The Playlist

'August: Osage County' Ending Still In Flux After TIFF Premiere

  • By Drew Taylor
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  • September 11, 2013 3:12 PM
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  • 7 Comments
August Osage County
While we weren't too keen on John Wells' adaptation of Tracey Letts' "August: Osage County" (you can read our review here), that doesn't mean that the film isn't still a heavy Oscar contender, especially with the star wattage of the cast (Meryl Streep, Julia Roberts, Benedict Cumberbatch, Ewan McGregor, the list goes on) and the raw schmoozing power of its producer, Harvey Weinstein. One thing that seems to be very much in the air, though, is the nature of the ending, which was changed at the last minute due to test audience reactions and Weinstein's insistence, but still could go back before the movie's theatrical opening in December. Read on for details of the saga; spoiler warning for those who care about the downbeat conclusion to a Pulitzer Prize-winning play that ran on Broadway for a hundred years.

TIFF Review: 'August: Osage County' Starring Meryl Streep, Julia Roberts & More

  • By Kevin Jagernauth
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  • September 9, 2013 10:43 PM
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  • 56 Comments
August: Osage County' Starring Meryl Streep
It's undeniable that, at least on paper, "August: Osage County" looks like a can't-miss proposition. Pairing Tracey Letts' Pulitizer Prize and Tony Award-winning play with an outstanding ensemble cast ranging from awards-nominated veterans to rising young stars—Meryl Streep, Julia Roberts, Ewan McGregor, Chris Cooper, Abigail Breslin, Benedict Cumberbatch, Juliette Lewis, Margo Martindale, Dermot Mulroney, Julianne Nicholson, Sam Shepard, Misty Upham—it's hard to fathom the material not working. And while the choice of helmer John Wells ("The Company Men") might not seem like the most inspired decision, all he theoretically has to do is put the camera on a tripod and let the actors do their thing. And he does. And yet, 'Osage County' still turns out be an exhausting, screechy drama, in which a lot of very good actors work very hard, and yet produce so little as a result.

Bradley Cooper Enlists 'Chef' John Wells For New Cooking Drama

  • By Edward Davis
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  • May 2, 2013 6:52 PM
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  • 2 Comments
John Wells, Bradley Cooper
The story of “Chef” is rather complicated, but let’s have a go at it. And before we get there, do not confuse this with the very-similarly sounding “Chef” project that Jon Favreau is now attached to. Written by “Eastern Promises” screenwriter Steven Wright, “Chef,” is a cooking comedy/drama that’s been in development for some years. It interested David Fincher and Keanu Reeves for a while a few years back, but the project never gained enough traction (Fincher’s short attention span went elsewhere). Owned by the house of Weinstein, Bradley Cooper became involved in the lead after Harvey Weinstein figured their “Silver Linings Playbook” went swimmingly well (Oscar noms for Cooper, over $100 million domestically, etc.). Cooper then tried to enlist his “Place Beyond The Pines” director Derek Cianfrance, and while he toyed with the idea of making it his next film, the “Blue Valentine” filmmaker eventually decided it was not for him (you can read about that in our interview with him here).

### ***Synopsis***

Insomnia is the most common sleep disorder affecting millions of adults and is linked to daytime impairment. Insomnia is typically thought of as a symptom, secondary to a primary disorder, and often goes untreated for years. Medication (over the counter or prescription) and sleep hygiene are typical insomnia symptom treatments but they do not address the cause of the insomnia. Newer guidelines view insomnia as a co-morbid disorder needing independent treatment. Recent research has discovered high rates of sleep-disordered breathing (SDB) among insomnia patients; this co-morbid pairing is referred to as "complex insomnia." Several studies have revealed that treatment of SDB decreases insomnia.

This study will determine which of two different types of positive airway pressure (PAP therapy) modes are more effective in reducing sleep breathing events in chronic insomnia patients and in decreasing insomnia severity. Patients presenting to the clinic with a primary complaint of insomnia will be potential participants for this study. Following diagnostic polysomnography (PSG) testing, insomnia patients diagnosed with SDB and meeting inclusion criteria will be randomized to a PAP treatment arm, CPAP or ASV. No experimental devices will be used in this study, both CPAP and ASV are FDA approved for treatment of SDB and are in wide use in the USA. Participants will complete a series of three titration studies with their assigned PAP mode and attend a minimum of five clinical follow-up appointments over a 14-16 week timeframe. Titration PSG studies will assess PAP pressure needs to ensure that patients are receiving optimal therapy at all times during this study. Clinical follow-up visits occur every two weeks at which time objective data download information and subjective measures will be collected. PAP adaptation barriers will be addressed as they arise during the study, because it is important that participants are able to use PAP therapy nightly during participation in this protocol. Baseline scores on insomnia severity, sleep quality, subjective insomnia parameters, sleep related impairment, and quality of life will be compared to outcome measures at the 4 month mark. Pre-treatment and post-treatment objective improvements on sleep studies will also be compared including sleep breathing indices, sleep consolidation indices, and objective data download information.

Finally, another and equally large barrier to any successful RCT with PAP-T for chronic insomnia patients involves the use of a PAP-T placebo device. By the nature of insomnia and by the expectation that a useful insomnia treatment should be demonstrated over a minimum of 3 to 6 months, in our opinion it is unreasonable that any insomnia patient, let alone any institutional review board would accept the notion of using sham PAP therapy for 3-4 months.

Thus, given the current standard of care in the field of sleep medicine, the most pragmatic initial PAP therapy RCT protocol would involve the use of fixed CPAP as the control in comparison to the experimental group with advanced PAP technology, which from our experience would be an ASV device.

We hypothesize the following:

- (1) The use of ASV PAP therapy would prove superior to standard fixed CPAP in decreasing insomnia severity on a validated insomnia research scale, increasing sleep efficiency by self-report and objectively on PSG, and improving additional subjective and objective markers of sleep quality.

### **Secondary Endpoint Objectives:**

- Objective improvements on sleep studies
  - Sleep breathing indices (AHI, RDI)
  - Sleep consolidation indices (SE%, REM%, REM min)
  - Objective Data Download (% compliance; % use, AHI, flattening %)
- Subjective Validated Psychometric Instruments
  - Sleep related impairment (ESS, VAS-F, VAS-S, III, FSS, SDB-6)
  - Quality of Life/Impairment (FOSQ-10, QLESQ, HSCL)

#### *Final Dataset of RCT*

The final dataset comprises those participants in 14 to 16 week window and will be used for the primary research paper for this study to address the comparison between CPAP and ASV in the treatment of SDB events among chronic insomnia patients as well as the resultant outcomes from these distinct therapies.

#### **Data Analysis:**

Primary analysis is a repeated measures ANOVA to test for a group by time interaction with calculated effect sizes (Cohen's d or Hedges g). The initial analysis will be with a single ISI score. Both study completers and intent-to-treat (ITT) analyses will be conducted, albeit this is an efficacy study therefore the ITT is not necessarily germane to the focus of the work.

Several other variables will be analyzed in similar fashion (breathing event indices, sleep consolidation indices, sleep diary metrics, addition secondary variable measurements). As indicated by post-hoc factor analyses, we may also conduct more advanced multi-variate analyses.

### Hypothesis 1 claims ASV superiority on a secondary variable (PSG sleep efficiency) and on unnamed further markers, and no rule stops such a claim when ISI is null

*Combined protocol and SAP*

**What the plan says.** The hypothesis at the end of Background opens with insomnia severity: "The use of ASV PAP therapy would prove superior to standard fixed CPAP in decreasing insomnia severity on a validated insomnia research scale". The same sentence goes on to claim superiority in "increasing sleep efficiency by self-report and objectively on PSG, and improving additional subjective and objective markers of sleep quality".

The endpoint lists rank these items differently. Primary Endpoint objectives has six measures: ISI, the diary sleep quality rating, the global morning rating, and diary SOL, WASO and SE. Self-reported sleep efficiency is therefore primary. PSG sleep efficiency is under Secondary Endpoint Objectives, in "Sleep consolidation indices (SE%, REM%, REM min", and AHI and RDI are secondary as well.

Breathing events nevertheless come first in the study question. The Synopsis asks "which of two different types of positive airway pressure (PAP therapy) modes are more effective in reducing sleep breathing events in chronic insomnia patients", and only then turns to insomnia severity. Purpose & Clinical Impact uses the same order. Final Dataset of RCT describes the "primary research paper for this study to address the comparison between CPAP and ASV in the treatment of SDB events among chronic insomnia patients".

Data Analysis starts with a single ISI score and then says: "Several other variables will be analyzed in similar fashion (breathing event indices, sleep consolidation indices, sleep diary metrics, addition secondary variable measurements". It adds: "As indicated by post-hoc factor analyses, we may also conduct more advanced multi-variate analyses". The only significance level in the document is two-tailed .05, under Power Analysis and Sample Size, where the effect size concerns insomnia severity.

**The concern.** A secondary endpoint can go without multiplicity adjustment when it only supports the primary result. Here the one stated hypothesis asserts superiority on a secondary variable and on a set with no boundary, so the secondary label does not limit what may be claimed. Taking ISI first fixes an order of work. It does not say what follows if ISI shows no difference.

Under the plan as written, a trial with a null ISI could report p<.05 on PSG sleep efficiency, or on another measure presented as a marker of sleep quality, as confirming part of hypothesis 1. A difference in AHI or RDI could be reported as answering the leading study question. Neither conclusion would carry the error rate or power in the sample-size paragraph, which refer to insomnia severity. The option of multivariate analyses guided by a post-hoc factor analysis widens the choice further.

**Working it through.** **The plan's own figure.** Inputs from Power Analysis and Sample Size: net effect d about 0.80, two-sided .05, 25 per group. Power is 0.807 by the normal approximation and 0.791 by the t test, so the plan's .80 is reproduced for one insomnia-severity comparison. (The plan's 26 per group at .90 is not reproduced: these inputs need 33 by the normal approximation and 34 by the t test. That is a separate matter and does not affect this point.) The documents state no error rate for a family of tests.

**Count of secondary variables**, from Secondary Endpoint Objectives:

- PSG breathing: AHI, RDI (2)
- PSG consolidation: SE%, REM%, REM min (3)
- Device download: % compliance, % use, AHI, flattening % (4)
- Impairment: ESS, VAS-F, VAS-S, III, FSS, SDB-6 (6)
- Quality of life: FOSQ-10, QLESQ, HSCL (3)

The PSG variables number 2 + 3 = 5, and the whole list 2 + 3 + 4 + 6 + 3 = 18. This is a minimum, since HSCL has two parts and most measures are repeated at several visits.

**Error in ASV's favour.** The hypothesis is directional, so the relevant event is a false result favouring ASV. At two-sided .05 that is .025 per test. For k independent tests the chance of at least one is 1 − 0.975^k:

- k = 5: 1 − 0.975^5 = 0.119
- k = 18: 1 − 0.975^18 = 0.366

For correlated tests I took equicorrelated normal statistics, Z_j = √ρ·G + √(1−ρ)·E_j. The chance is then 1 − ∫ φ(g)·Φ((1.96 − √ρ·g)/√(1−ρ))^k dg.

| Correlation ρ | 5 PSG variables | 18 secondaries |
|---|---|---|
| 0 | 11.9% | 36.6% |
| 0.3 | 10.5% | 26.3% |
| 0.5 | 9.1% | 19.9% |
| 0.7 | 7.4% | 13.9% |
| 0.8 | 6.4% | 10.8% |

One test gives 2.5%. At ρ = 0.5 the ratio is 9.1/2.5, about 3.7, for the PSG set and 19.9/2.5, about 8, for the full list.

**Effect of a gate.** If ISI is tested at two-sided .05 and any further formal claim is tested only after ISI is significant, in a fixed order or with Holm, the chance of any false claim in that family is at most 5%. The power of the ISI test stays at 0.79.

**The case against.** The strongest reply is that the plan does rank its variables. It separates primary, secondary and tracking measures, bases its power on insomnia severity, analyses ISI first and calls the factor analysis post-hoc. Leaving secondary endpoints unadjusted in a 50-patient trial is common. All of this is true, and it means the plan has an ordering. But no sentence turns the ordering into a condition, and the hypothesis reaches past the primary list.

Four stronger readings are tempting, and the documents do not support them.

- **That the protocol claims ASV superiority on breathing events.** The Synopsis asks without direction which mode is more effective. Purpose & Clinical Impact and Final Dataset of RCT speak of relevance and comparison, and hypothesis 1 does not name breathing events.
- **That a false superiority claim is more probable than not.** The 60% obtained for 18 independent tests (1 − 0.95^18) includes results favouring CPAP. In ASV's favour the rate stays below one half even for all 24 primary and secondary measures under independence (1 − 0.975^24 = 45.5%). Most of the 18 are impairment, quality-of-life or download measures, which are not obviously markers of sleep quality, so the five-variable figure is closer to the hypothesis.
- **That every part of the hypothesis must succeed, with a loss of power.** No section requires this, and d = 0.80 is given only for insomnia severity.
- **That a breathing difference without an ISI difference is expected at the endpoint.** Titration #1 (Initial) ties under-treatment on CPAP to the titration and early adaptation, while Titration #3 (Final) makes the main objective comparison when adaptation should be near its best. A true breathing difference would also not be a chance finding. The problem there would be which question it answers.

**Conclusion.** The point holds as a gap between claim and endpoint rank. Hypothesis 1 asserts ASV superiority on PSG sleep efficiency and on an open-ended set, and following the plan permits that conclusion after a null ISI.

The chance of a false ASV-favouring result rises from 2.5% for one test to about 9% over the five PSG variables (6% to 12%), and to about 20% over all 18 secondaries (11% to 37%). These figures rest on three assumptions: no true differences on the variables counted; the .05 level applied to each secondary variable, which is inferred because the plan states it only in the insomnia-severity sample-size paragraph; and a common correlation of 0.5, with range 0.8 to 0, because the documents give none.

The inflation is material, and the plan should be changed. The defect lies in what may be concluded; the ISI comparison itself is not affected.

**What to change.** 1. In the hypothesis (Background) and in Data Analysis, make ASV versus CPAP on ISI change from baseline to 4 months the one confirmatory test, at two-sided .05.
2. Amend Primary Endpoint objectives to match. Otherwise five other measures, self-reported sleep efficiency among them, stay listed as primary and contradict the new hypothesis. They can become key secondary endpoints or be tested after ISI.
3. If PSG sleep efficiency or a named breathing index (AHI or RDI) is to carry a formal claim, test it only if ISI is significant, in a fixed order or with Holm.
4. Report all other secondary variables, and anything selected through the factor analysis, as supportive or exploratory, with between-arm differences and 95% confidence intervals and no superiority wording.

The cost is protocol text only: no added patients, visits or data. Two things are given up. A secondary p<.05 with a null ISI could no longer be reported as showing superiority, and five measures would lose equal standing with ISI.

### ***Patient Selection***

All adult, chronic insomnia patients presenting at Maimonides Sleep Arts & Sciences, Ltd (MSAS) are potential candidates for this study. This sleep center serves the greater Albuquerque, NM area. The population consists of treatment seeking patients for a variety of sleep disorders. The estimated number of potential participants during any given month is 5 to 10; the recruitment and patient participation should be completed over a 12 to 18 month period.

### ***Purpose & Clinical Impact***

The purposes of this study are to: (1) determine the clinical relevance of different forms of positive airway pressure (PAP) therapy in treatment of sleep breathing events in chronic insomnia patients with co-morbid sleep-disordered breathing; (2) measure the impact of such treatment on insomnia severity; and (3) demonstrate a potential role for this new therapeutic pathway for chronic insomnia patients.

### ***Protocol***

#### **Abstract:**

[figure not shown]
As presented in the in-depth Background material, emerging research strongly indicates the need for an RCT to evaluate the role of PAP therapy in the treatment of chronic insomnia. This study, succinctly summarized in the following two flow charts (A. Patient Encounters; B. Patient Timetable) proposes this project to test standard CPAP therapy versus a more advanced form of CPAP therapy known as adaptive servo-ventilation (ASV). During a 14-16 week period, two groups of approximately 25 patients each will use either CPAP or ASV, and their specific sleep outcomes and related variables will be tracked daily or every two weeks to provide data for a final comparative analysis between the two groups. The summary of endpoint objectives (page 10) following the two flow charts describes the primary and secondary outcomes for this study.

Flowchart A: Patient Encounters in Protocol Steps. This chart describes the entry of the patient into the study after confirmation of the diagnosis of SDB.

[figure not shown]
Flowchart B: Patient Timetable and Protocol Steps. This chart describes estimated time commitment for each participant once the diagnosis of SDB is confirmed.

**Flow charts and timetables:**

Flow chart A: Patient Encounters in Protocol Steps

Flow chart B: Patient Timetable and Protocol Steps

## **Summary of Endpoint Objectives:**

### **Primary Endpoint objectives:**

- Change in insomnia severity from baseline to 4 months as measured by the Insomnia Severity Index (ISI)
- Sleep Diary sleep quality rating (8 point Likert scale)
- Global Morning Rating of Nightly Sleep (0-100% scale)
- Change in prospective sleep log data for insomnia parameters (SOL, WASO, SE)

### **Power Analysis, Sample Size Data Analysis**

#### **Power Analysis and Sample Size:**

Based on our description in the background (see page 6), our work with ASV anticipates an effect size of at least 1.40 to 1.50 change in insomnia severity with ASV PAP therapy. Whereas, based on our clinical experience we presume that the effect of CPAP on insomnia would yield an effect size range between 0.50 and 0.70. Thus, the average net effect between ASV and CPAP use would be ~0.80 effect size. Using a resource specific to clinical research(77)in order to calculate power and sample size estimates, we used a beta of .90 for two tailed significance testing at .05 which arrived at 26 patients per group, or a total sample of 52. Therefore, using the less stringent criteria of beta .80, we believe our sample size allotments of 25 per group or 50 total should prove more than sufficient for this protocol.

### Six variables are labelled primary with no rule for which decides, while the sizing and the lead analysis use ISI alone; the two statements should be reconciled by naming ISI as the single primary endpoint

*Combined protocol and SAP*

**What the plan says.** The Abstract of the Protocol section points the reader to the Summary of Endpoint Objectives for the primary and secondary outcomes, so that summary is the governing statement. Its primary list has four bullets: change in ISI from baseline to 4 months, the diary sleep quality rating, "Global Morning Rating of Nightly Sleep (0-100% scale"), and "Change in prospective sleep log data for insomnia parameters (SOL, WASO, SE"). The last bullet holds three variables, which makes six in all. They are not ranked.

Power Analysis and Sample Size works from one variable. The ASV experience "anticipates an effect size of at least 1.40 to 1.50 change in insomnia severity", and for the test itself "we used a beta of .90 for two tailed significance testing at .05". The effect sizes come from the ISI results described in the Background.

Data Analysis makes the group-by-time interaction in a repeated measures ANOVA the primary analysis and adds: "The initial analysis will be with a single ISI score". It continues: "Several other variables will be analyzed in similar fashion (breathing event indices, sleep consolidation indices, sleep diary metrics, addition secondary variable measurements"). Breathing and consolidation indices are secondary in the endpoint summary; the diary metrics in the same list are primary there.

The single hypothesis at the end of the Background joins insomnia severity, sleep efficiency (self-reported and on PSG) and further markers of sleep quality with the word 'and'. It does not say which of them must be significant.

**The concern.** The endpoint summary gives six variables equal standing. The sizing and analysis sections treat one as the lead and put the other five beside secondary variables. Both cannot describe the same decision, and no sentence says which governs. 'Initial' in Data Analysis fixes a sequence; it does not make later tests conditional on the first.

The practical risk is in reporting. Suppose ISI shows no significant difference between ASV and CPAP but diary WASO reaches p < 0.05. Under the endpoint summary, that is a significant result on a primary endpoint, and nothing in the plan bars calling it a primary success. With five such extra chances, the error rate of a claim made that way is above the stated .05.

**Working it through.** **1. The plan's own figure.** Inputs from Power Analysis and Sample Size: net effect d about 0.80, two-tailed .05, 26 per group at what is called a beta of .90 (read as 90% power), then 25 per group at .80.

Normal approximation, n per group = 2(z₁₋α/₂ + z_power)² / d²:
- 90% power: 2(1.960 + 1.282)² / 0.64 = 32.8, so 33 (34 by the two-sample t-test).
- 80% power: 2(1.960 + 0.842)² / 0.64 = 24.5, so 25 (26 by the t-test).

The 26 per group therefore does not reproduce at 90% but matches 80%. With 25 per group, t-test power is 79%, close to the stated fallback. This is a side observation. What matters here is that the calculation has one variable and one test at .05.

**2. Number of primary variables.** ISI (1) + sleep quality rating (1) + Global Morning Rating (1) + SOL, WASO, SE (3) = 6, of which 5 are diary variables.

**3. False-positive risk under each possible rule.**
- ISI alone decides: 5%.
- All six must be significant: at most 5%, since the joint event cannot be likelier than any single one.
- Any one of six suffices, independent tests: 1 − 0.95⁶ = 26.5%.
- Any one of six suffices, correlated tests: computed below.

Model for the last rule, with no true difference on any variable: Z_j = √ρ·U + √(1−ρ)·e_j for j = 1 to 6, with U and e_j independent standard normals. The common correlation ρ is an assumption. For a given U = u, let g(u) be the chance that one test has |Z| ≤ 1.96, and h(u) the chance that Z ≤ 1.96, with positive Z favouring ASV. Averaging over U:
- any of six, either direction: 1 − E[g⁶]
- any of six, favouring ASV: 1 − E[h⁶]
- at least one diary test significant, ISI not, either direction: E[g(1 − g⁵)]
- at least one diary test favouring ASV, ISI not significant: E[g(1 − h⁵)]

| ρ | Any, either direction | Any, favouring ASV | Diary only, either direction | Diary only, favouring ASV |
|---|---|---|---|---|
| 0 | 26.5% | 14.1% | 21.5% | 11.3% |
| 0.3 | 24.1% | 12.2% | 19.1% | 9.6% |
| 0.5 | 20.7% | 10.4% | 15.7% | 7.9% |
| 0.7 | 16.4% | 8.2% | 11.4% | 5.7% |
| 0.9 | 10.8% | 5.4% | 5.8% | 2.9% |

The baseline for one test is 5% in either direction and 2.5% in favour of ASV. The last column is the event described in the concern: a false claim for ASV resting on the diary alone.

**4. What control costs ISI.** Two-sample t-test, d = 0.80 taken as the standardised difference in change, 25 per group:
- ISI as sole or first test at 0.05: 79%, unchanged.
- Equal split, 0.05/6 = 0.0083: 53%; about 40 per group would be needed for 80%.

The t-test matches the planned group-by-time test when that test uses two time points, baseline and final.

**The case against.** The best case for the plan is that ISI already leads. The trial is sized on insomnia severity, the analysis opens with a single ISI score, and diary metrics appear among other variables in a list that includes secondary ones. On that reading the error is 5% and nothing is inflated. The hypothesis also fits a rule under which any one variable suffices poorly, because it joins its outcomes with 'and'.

Review: 'The Company Men' A Bland, Out-Of-Touch Look At Job Loss

  • By Kimber Myers
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  • January 20, 2011 4:04 AM
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  • 2 Comments
“The Company Men,” aka “The Supposed Problems of Unsympathetic Rich People” or “Good Actors Stuck in a Mediocre Movie,” tries to be timely, but it’s as out of touch as Pat Buchanan. It aims for “Up in the Air”-level relevance and poignancy with its plot centering on layoffs at a New England company, but it’s more likely to garner yawns than tears. What’s worse is that this isn’t a substandard movie with an equally substandard cast. Instead, first-time feature director John Wells has somehow managed to attract top-level talent Ben Affleck, Tommy Lee Jones, Chris Cooper, and Maria Bello (and Kevin Costner).

'Company Men' Director John Wells Talks Scaling Back Melodrama To Be Truthful

  • By Drew Taylor
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  • January 19, 2011 8:07 AM
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  • 0 Comments
John Wells has had the kind of career most people can only dream about -- he's worked on phenomenally popular television series like "China Beach," "ER," and "The West Wing" (he served as the show-runner after creator Aaron Sorkin left the series), while also shepherding more esoteric film projects to the big screen, like Todd Haynes' "I'm Not There" and "Far From Heaven," Mark Romanek's "One Hour Photo," and even John Waters' "A Dirty Shame." (In addition to all of this, he's the head of the Writer's Guild of America's West Coast branch.) But he's never directed a feature film himself, until "The Company Men," a drama about the 2008 economic collapse -- and the people caught in it -- which stars Tommy Lee Jones, Ben Affleck, Craig T. Nelson, Chris Cooper, Kevin Costner and Maria Bello. After a brief Oscar-qualifying run in December, the movie opens wide this weekend. We talked to Wells about the difficulties in making a feelgood film about the recession, what it was like to work with superstar cinematographer Roger Deakins, and how the real-life experiences of people both informed the film and enriched it after its completion.

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